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Gerbil In Training
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Joined: Fri Oct 28, 2011 10:26 pm

Bad slot on mobo? Memtest freeze.

Tue Dec 06, 2011 10:11 pm

Okay, the system first:
Gigabyte EP45-DS3R mobo
Intel Core2 Duo E8500
Corsair DDR2 (800mhz) 2x2048

Original symptoms - random freezing in games, such as Civ5, Starcraft2, Rift, Borderlands, etc. Might go weeks without a freeze, then get 3 in one night. CPU and GPU temps don't get absurdly high - maybe high 50's (Celsius). Freezing locks everything up - can only do a manual reboot at that point, so unable to see final temps. System has been running for 3 years - only started seeing this behavior in the past year.

Running memtest86+ (v4.2), it completely freezes at about 4:47 in the first pass. Happens every time.
Pulling the stick from slot 2, memtest runs fine - ran several passes
Swapping the sticks in slot 0, memtest runs fine - ran several passes
Putting the stick back in slow 2 (sticks are now swapped in place), memtest freezes at 4:47-ish

So, this seems to point to the slot or the controller? Is there a program that will run diags on this to confirm? I don't mind putting out for a new mobo and cpu, or new memory - just don't want to do so if it's something completely different.

Thoughts anyone?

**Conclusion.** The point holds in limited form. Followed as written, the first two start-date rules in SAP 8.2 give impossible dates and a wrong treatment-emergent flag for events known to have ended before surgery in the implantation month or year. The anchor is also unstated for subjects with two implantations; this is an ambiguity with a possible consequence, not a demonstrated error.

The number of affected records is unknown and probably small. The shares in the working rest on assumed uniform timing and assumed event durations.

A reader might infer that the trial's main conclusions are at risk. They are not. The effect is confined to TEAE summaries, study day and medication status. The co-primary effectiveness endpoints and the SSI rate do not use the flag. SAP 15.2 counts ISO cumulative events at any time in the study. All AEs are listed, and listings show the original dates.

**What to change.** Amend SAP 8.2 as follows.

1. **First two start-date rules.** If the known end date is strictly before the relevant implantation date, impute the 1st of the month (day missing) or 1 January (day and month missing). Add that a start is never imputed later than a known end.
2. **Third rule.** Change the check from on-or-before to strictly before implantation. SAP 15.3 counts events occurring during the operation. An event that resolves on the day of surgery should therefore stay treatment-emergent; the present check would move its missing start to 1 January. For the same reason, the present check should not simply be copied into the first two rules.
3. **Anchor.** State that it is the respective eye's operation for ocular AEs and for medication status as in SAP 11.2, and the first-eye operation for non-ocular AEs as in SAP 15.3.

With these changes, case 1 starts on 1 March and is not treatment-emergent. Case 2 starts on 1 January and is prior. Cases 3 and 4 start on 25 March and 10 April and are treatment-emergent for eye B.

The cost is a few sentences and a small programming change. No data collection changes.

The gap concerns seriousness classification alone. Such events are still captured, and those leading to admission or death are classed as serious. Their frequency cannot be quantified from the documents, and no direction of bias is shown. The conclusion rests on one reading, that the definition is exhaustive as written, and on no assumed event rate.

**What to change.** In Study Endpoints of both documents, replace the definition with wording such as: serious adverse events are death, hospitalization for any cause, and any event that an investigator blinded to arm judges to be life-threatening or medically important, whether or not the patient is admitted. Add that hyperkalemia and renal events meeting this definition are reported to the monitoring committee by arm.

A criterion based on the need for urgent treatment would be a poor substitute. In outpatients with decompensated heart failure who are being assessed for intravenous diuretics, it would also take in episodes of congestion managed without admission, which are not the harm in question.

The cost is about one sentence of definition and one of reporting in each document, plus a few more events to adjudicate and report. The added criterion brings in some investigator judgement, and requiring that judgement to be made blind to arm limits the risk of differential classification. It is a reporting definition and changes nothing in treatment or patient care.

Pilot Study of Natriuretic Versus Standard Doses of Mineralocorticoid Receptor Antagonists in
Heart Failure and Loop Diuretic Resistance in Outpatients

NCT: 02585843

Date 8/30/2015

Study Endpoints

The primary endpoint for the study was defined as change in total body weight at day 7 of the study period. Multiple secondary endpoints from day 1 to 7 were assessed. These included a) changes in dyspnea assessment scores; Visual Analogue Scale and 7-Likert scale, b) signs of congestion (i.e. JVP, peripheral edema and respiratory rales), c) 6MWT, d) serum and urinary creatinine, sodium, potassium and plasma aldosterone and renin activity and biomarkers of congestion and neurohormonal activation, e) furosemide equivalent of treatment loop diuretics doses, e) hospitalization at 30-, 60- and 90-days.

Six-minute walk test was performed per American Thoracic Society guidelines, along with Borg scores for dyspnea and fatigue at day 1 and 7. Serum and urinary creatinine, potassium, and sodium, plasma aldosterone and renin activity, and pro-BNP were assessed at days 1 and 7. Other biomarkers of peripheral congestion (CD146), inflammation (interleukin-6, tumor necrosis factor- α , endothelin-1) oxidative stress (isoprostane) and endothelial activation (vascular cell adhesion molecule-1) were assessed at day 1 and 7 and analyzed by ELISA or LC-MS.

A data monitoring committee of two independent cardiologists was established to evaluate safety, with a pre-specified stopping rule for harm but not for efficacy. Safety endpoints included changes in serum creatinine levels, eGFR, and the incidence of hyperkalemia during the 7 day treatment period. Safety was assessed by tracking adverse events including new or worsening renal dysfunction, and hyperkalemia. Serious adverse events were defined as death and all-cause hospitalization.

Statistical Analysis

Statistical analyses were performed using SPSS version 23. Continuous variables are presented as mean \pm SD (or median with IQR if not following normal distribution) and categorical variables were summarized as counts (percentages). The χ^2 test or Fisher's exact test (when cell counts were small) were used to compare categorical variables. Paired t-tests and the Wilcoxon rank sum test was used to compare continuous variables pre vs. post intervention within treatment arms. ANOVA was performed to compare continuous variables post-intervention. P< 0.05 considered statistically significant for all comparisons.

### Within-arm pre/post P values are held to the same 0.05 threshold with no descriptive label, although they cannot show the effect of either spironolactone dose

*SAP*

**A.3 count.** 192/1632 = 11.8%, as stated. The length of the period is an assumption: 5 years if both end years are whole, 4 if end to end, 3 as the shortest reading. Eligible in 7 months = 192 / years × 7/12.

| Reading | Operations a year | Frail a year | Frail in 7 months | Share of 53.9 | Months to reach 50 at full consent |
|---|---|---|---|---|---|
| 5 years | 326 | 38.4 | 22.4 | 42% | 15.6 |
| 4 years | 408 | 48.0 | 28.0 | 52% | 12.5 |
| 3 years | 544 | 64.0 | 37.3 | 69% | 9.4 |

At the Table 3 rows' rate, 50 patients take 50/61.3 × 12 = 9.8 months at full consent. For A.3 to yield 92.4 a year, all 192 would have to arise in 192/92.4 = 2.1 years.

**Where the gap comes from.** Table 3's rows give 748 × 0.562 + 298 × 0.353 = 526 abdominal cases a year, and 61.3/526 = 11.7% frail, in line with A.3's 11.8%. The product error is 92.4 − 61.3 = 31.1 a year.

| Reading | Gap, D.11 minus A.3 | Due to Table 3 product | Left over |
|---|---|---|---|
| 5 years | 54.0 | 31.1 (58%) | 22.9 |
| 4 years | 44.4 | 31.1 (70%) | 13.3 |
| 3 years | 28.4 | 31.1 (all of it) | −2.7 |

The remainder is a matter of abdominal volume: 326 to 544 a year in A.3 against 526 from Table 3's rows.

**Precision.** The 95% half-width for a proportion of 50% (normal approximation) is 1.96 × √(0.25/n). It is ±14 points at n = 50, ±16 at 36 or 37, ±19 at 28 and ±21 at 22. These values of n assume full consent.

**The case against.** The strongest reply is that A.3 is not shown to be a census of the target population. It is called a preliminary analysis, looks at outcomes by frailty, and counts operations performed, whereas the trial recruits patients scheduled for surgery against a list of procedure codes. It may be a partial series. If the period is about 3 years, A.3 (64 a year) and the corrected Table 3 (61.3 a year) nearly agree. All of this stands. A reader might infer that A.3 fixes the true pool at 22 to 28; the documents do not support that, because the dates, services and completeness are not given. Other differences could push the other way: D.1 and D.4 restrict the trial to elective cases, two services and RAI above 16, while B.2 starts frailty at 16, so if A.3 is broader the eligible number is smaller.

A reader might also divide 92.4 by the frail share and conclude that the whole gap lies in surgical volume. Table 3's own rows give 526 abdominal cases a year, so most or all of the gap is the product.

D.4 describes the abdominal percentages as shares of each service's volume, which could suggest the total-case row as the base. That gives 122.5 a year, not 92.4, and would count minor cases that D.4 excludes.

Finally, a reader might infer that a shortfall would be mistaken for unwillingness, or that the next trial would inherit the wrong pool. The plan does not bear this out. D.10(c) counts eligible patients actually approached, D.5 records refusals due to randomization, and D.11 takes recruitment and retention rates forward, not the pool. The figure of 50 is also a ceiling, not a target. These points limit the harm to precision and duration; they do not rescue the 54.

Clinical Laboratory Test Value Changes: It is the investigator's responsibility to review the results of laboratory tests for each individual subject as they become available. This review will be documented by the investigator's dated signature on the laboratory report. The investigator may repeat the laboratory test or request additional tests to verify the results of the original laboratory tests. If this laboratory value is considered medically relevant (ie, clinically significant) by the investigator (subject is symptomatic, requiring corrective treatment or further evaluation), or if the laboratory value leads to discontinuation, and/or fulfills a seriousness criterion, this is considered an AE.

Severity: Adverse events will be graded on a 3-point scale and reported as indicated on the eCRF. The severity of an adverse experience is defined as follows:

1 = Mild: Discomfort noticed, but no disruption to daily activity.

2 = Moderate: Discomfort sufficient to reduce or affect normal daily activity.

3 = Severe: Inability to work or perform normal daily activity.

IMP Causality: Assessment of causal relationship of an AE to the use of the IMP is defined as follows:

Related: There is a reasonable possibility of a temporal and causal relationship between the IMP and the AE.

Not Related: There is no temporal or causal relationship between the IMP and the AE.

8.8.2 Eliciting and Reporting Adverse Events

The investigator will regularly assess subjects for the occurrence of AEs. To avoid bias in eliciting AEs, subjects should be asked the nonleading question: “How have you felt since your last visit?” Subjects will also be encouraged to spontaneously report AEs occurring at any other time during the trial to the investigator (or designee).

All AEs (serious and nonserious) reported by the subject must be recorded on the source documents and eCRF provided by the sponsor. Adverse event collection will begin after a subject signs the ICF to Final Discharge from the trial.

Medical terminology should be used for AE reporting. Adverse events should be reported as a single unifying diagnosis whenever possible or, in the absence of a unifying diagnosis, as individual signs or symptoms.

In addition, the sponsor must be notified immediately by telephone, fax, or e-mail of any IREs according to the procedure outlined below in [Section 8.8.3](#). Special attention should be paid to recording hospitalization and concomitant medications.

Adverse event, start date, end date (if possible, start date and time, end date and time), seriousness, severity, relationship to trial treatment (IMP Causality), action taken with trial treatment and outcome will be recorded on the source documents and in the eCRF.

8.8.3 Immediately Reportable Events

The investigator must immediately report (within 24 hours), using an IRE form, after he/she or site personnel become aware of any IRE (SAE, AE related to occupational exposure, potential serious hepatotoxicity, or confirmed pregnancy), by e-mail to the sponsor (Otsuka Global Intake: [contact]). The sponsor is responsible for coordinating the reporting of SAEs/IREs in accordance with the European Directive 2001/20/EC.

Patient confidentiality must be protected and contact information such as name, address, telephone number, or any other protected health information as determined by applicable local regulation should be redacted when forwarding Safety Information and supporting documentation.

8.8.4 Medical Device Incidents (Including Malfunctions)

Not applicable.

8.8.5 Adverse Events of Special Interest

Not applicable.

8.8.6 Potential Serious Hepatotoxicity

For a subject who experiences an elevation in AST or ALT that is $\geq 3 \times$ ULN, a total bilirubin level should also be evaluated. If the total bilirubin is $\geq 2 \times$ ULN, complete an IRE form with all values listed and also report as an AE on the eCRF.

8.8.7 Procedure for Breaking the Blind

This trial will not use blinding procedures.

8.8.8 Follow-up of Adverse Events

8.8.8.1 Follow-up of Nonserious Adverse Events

Gerbil Elite
Posts: 600
Joined: Mon Jan 06, 2003 4:29 pm

Re: Bad slot on mobo? Memtest freeze.

Tue Dec 06, 2011 11:32 pm

Smells like a bad slot to me. What type of RAM is it exactly?

You also might want to try a different memory tester, to see if it will give you information without crashing.
Posts: 71
Joined: Fri Apr 18, 2008 4:52 am

Re: Bad slot on mobo? Memtest freeze.

Wed Dec 07, 2011 12:28 am

You need to test each slot individually with nothing else in any other slot to test for a slot problem. If it fails on a slot, you also need to swap sticks on that slot to verify that it isn't the specific stick of RAM being used.

Testing RAM with multiple slots occupied doesn't test an individual slot as much as the bus. It is quite common for RAM to fail as you fill more and more slots for each additional stick adds more impedance and delay to the signals on the bus till pulses can't be properly distinguished. Often, you can solve this problem by slowing down your ram.
Put those spare CPU/GPU cycles to good use - Folding@Home
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Re: Bad slot on mobo? Memtest freeze.

Wed Dec 07, 2011 1:18 am

If each stick and each slot pass individually it may be worth bumping up both your RAM voltage and your northbridge voltage a notch or two. My old Phenom II needed more juice than stock to run with four 4 GB sticks.
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